As to destruction of property; we have yet to experience that. We do take a few precautions and remove any art on the walls or any vases behind us that might see action. Naturally each team is responsible for dissembling their own fort and attempting to gather up all socks.
Health - After a good sock fight, everyone is most likely sweating and smiling. You have increased the accuracy of your throwing arm, raised your heart rate, used your legs for all the up and down, and certainly had some good belly laughs. Without a doubt, something outrageous will occur during the fight (socks ending up in unusual places, two socks colliding midflight – whatever) and everyone’s happiness meter will be up. Although I am no psychologist, I can’t help but think that a little soft violence within a family unit can be healthy. Remember, I am still working through which is more satisfying – a sock thrown by me that hits my husband or my sons. I did a quick survey amongst friends as to their satisfaction level in pummeling spouses versus children and the results were embarrassingly overwhelmingly leaning towards the spouses. Perhaps I should be the embarrassed one as I am still considering my children as satisfying targets.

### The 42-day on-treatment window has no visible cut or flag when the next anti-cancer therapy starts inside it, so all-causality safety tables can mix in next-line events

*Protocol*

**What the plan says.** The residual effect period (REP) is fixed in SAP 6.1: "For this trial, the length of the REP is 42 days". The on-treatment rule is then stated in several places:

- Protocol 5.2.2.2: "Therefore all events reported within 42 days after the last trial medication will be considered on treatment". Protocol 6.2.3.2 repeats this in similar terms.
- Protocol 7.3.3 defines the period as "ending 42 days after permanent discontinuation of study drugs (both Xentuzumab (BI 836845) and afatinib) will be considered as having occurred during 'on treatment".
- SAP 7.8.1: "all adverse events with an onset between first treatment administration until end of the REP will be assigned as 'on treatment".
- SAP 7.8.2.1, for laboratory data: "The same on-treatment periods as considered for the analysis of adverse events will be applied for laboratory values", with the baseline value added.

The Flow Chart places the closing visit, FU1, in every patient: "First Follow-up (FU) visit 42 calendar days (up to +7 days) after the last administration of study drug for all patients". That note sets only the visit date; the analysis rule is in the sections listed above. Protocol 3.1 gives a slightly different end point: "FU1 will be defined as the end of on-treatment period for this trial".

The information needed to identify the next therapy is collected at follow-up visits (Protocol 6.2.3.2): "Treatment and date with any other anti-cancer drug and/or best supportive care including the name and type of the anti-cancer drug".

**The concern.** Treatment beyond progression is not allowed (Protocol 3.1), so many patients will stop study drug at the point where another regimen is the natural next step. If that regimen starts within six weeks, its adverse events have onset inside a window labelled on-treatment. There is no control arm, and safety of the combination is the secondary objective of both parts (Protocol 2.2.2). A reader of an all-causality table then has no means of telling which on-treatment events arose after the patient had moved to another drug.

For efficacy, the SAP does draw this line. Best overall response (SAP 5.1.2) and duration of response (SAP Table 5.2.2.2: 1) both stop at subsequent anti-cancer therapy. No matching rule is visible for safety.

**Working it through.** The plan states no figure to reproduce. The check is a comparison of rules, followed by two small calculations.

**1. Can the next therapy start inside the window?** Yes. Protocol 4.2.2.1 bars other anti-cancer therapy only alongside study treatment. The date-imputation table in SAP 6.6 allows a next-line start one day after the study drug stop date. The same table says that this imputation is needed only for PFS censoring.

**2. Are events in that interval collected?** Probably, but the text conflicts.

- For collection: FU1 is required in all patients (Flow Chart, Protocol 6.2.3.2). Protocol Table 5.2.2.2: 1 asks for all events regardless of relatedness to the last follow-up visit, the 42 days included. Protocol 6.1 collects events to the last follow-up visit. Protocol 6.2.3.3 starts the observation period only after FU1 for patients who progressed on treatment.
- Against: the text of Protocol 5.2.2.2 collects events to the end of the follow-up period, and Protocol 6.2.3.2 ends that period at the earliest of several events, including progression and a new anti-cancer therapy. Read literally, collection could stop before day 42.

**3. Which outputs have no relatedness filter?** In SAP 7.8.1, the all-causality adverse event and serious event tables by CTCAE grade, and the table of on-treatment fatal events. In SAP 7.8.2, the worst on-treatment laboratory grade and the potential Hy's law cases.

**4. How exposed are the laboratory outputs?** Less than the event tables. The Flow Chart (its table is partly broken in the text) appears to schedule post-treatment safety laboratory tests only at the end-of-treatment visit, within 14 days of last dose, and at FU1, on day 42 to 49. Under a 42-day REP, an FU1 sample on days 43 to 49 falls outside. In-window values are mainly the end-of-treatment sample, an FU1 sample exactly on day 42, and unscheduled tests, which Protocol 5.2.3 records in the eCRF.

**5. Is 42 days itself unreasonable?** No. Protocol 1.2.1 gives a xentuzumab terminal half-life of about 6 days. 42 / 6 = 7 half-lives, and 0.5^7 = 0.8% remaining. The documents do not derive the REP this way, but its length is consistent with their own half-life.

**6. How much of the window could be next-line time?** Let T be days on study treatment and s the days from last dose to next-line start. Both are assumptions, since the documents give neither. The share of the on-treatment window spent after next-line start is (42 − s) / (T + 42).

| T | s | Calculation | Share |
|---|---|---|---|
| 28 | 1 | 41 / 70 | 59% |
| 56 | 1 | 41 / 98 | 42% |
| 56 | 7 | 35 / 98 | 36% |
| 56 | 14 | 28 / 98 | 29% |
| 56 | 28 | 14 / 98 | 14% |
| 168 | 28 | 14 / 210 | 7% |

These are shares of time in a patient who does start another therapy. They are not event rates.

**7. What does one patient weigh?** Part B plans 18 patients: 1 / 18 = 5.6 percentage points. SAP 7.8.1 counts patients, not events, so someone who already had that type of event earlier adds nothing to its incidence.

Environment - Sock fights are green: no electricity, no technology and no cost. In short, they are a cheap evening or rainy day afternoon activity.
Parenting – Your “cool” factor as a parent goes way up in your child’s eyes. Mom and Dad throwing things in the house – excellent. And I believe that your own “cool” factor goes way up in your own mind. In the days following your sock fight, when you are finding socks in unexpected places around your home, it triggers memories of what a great time you all had together as a family and that you, disciplinarian, caregiver and guider of young life, were in there battling with the best of them. With the warm weather upon us, I’m sensing that “Sock Fights Alfresco” are soon at hand.
I’m hoping to hear from people regarding their own sock fight experiences and hope to inspire first timers to this family activity.
Diane Lachtrupp Martinez